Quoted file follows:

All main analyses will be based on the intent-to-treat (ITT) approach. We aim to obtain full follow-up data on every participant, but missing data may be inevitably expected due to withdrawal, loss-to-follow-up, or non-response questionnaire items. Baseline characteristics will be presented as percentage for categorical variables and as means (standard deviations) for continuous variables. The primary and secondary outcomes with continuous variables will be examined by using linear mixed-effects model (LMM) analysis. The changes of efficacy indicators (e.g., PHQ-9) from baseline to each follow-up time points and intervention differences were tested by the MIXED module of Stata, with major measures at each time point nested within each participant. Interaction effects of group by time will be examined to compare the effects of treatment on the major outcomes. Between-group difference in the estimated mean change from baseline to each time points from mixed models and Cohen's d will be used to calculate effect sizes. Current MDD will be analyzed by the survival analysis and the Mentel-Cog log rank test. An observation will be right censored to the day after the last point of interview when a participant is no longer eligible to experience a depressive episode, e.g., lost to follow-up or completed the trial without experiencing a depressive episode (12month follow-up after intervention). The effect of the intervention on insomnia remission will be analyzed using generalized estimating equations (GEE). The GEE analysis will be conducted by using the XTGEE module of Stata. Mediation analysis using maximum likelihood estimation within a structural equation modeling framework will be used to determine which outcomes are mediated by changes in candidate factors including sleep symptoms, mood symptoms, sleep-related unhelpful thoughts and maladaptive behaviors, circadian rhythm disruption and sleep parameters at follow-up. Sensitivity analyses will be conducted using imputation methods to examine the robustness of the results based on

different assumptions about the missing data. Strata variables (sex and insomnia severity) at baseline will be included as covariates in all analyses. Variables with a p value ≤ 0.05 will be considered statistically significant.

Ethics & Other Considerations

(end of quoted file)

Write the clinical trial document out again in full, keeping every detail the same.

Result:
All main analyses will be based on the intent-to-treat (ITT) approach. We aim to obtain full follow-up data on every participant, but missing data may be inevitably expected due to withdrawal, loss-to-follow-up, or non-response questionnaire items. Baseline characteristics will be presented as percentage for categorical variables and as means (standard deviations) for continuous variables. The primary and secondary outcomes with continuous variables will be examined by using linear mixed-effects model (LMM) analysis. The changes of efficacy indicators (e.g., PHQ-9) from baseline to each follow-up time points and intervention differences were tested by the MIXED module of Stata, with major measures at each time point nested within each participant. Interaction effects of group by time will be examined to compare the effects of treatment on the major outcomes. Between-group difference in the estimated mean change from baseline to each time points from mixed models and Cohen's d will be used to calculate effect sizes. Current MDD will be analyzed by the survival analysis and the Mentel-Cog log rank test. An observation will be right censored to the day after the last point of interview when a participant is no longer eligible to experience a depressive episode, e.g., lost to follow-up or completed the trial without experiencing a depressive episode (12month follow-up after intervention). The effect of the intervention on insomnia remission will be analyzed using generalized estimating equations (GEE). The GEE analysis will be conducted by using the XTGEE module of Stata. Mediation analysis using maximum likelihood estimation within a structural equation modeling framework will be used to determine which outcomes are mediated by changes in candidate factors including sleep symptoms, mood symptoms, sleep-related unhelpful thoughts and maladaptive behaviors, circadian rhythm disruption and sleep parameters at follow-up. Sensitivity analyses will be conducted using imputation methods to examine the robustness of the results based on

different assumptions about the missing data. Strata variables (sex and insomnia severity) at baseline will be included as covariates in all analyses. Variables with a p value ≤ 0.05 will be considered statistically significant.

Ethics & Other Considerations